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Pulmonary Embolism and Asthma
Recent studies have shown that asthmatics are more prone to pulmonary embolism than the general population. This lung condition can be deadly, but can be treated if caught early.
A pulmonary embolism causes a blockage in one or more arteries in the lungs. The blockage is typically caused when a blood clot (known as deep vein thrombosis or DVT) forms in an artery of the leg, and breaks free. After breaking free, the blood clot then travels to the lungs where it creates a blockage in an artery or blood vessel in the lung.
New Study of Embolisms and Asthma
The study, conducted by the Academic Medical Centre in Amsterdam, looked at about 650 asthmatics, ranging in age from 18 to 88. Researchers found those who had severe asthma were about nine times more likely to experience lung embolism than the general population. Asthmatics that have mild to moderate asthma were about 3.5 times more likely to have a lung embolism when compared to the general population. Researchers also found oral corticosteroids could be a potential risk factor for lung embolisms in people with asthma. Though the study found an increased risk for blood clots in the lung(s), researchers were unable to find a direct cause and effect between pulmonary embolism and asthma.
Symptoms of a Pulmonary Embolism
The typical signs and symptoms of pulmonary embolism can be mistaken for asthma:
• Shortness of breath: can occur suddenly, whether at you’re active or at rest.
• Chest pain: can feel similar to heart attack pain.
• Cough: may produce blood or blood-streaked sputum.
• Leg swelling and/or pain (typically in one leg)
• Soreness, tenderness and/or warmth in the leg(s)
• Clammy or bluish-colored skin
• Excessive sweating
• Rapid or irregular heartbeat
• Weak pulse
• Lightheadedness or fainting
One way to tell the difference between asthma and pulmonary embolism is that rescue inhalers will not relieve your symptoms. In addition, symptoms will not improve if you are active or lying down—they will stay the same, regardless.
Pulmonary Embolism Risk Factors
Pulmonary embolism risk factors include:
• Age: older people are more prone to develop clots.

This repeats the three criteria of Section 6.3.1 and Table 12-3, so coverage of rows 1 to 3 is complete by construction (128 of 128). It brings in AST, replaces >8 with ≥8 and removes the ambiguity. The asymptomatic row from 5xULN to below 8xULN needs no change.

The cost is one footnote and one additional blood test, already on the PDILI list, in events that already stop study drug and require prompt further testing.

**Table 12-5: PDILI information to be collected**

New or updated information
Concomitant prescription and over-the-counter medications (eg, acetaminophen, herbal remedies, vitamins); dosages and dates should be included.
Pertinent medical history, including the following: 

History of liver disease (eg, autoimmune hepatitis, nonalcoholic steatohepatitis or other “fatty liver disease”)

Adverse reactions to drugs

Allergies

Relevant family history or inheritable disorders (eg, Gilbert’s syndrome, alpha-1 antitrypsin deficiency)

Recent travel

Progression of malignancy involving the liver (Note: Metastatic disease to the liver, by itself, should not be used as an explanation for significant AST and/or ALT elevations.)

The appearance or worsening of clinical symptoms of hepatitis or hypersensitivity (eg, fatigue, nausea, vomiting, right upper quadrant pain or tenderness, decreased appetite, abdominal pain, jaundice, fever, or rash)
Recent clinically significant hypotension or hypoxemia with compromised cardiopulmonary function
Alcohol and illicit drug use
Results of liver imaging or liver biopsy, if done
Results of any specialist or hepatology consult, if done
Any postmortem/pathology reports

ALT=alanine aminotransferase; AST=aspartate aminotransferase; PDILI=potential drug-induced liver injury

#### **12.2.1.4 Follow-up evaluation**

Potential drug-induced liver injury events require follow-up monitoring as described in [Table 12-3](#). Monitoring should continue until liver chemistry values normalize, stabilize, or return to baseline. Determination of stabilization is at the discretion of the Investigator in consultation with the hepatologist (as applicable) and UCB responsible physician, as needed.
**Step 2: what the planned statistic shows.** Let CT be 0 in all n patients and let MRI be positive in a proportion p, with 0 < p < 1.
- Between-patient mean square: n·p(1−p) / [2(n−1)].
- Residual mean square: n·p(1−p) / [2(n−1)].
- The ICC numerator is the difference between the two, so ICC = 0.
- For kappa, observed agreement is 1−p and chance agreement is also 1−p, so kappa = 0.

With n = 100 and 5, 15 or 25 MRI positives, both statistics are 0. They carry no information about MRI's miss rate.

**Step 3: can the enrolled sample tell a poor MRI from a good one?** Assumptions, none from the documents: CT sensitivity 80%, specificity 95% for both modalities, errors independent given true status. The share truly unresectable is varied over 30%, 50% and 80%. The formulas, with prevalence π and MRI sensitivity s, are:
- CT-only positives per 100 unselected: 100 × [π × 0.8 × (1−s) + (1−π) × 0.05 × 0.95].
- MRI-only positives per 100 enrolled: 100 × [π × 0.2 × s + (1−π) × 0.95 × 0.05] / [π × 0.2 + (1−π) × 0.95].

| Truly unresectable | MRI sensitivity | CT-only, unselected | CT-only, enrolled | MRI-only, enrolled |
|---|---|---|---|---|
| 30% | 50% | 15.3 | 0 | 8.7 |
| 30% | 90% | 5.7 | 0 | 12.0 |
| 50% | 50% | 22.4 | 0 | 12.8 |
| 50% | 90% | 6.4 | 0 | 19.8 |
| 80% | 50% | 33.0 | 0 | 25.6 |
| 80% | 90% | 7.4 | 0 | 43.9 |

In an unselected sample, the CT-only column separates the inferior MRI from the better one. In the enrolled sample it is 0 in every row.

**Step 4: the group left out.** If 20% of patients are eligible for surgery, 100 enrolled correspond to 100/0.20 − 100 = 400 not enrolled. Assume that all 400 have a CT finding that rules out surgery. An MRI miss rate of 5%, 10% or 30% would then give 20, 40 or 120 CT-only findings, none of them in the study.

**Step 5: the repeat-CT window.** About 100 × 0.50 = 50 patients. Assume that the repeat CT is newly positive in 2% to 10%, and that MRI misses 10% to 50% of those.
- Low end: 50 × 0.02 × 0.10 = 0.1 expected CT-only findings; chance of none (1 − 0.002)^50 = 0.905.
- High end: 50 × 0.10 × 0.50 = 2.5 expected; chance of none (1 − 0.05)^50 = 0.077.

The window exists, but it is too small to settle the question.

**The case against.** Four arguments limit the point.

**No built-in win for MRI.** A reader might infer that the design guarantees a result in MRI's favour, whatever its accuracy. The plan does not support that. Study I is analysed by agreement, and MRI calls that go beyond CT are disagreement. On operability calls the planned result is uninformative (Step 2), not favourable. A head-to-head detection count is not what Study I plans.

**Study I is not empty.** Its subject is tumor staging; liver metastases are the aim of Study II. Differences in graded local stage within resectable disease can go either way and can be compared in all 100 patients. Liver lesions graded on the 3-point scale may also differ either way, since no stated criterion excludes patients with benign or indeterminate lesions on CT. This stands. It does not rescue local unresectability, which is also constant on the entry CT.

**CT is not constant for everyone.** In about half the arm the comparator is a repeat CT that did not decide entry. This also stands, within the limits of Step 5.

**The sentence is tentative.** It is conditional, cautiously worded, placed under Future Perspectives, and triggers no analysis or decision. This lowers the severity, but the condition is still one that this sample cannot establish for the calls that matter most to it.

• Family history: you’re higher risk of developing blood clots if family members have experienced blood clots in the past.
• Surgery and long periods of bed rest: surgery is one of the leading causes of blood clots, as are long periods of bed rest.
• Travel: travelers who sit for long periods run the risk of developing DVT, possibly leading to a pulmonary embolism.
• Certain medical conditions create a higher risk factor for blood blots:
a. Cancer and cancer treatments
c. Previous history of blood clots
d. Surgery or trauma (especially to the legs)
e. Heart failure
f. Chronic obstructive pulmonary disease (COPD)
g. Varicose veins
In addition, taking estrogen in HRT or birth control pills can increase the chance of having DVT that leads to a blood clot in the lungs.
Prevention of Pulmonary Embolism
The only way to prevent pulmonary embolism is to prevent deep vein thrombosis. Prevention of DVT includes:
• Wearing compression stockings (stockings that compress the veins and keep blood from flowing backward)
• Using pneumatic compression machines after surgery or when unable to move for long periods (involves sleeves on the legs that are connected to a device that puts alternating pressure on the legs)
• Getting up and out of bed as soon as possible after surgery or an illness
• Medications such as anticoagulants (Heparin and Warafin)
• Eating a healthy diet
• Maintaining a healthy weight
• Stop smoking
When you travel, it’s best if you can get up and move around once every hour or two. If you’re on a plane, walk from your seat to the restroom and back for several minutes. Airlines often provide information about exercises you can do in your seat. If driving or riding in a car, be sure to stop at least every 2 hours in order to get out of the car and walk around for several minutes. In addition, it’s advisable to drink plenty of fluids when traveling, as dehydration can contribute to the development of blood clots.
Asthma and Pulmonary Embolism
The symptoms of asthma and pulmonary embolism can feel the same. It may be difficult to tell if you’re having your normal asthma trouble or if you’re experiencing a blood clot in the lungs. If you believe you’re experiencing a pulmonary embolism, call an ambulance or head to the nearest hospital emergency as soon as possible. Survival depends on getting medical attention as soon as possible.
Please check out my new book Asthma's Nothing to Wheeze At!
Now also available on Amazon Asthma's Nothing to Wheeze At!
Content copyright © 2013 by Sherry Vacik. All rights reserved.
This content was written by Sherry Vacik. If you wish to use this content in any manner, you need written permission. Contact Sherry Vacik for details.
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